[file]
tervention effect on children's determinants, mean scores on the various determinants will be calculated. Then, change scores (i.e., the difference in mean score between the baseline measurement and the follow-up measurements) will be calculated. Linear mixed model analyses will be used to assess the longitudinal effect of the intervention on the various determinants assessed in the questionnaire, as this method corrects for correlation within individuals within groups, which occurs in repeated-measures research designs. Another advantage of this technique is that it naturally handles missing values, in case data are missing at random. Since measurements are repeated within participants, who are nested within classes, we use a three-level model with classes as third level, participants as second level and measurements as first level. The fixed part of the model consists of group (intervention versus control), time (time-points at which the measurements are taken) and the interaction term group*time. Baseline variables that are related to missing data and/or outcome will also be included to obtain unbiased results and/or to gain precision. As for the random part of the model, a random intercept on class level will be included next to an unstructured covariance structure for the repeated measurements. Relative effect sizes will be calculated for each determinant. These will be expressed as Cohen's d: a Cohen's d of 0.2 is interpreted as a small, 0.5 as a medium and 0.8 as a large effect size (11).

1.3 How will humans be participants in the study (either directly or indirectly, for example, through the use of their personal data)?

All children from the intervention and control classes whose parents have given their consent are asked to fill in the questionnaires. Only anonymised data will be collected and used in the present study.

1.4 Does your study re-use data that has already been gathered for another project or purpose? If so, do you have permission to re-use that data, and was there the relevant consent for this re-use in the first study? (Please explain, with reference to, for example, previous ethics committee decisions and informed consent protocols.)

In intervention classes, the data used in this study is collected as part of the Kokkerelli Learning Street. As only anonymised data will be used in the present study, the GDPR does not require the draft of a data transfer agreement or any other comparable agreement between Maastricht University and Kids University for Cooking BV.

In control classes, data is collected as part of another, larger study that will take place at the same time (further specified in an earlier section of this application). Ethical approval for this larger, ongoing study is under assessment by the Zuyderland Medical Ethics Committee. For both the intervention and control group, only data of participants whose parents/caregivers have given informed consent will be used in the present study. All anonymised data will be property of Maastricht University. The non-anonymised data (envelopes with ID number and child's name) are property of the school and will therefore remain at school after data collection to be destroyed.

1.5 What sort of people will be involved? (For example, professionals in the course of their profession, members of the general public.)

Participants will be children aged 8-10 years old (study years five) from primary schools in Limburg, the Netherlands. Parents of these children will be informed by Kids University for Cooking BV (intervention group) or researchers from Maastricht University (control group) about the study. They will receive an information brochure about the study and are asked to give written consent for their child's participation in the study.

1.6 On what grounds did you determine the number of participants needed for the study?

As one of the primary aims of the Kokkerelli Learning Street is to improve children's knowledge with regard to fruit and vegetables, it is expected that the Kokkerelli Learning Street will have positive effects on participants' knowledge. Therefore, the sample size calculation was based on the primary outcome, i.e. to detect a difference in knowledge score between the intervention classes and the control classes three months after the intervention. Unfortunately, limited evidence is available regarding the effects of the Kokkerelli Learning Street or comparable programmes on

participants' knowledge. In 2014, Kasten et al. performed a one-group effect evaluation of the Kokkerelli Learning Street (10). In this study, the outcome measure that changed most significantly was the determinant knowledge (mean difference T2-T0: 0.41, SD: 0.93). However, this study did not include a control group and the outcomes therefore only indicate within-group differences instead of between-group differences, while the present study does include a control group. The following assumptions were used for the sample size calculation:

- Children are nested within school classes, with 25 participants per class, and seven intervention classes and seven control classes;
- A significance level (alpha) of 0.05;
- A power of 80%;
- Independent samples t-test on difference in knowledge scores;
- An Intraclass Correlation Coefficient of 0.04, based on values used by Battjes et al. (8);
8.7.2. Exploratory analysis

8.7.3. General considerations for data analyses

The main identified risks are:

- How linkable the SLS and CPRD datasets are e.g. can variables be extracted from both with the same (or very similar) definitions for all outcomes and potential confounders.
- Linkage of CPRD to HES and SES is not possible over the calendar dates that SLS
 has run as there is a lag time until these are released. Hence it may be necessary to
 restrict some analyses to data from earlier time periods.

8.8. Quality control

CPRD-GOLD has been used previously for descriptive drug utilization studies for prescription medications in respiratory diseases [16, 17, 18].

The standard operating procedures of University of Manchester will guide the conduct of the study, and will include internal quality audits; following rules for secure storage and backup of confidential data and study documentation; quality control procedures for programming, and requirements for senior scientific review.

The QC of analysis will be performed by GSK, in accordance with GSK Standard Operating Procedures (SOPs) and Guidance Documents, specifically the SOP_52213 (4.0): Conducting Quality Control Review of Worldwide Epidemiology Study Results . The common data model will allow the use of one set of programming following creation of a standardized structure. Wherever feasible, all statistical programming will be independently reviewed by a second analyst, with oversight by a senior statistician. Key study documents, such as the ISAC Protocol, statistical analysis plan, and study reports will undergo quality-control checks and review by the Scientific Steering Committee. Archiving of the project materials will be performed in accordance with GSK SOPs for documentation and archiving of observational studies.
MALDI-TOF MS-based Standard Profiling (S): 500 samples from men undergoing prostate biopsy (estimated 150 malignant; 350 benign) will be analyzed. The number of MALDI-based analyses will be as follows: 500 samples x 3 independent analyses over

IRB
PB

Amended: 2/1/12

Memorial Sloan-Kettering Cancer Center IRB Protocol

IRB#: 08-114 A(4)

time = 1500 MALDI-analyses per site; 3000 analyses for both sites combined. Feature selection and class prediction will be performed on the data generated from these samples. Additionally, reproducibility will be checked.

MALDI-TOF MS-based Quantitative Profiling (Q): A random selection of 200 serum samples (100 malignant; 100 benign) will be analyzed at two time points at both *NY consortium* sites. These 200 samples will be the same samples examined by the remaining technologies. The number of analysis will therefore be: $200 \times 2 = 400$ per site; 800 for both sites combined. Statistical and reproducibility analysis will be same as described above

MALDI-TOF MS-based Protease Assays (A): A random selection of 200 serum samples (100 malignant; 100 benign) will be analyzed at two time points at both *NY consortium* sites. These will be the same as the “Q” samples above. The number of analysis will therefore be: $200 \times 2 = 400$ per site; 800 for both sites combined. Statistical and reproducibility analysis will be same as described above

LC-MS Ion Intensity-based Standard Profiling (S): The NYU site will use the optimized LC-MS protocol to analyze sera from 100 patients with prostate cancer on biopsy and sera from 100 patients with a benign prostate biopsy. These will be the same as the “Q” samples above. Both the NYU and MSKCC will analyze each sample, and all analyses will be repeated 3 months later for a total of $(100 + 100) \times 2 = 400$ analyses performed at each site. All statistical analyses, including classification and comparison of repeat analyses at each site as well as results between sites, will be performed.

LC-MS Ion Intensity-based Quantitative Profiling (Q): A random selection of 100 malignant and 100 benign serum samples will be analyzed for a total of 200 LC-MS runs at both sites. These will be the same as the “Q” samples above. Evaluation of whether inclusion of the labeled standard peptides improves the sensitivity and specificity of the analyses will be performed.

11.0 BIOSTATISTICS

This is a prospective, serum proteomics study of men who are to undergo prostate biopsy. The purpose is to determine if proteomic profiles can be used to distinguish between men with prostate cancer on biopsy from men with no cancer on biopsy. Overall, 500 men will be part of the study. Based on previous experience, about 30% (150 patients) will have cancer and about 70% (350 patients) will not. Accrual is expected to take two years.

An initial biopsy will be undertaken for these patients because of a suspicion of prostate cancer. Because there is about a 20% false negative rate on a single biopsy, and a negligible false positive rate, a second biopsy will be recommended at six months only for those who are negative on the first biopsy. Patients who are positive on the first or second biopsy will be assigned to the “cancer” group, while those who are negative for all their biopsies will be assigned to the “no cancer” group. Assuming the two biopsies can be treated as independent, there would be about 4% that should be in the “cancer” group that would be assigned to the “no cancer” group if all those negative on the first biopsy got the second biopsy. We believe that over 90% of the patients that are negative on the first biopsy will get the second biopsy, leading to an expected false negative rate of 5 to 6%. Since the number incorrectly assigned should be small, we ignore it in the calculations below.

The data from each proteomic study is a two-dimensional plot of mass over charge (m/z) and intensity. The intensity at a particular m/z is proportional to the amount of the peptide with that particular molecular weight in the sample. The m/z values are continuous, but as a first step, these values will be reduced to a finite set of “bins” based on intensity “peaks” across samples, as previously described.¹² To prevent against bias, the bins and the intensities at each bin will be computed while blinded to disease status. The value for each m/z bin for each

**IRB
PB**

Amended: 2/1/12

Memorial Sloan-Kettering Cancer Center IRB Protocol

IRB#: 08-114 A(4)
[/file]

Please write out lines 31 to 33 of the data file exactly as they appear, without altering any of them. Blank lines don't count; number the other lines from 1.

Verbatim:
Amended: 2/1/12

Memorial Sloan-Kettering Cancer Center IRB Protocol

IRB#: 08-114 A(4)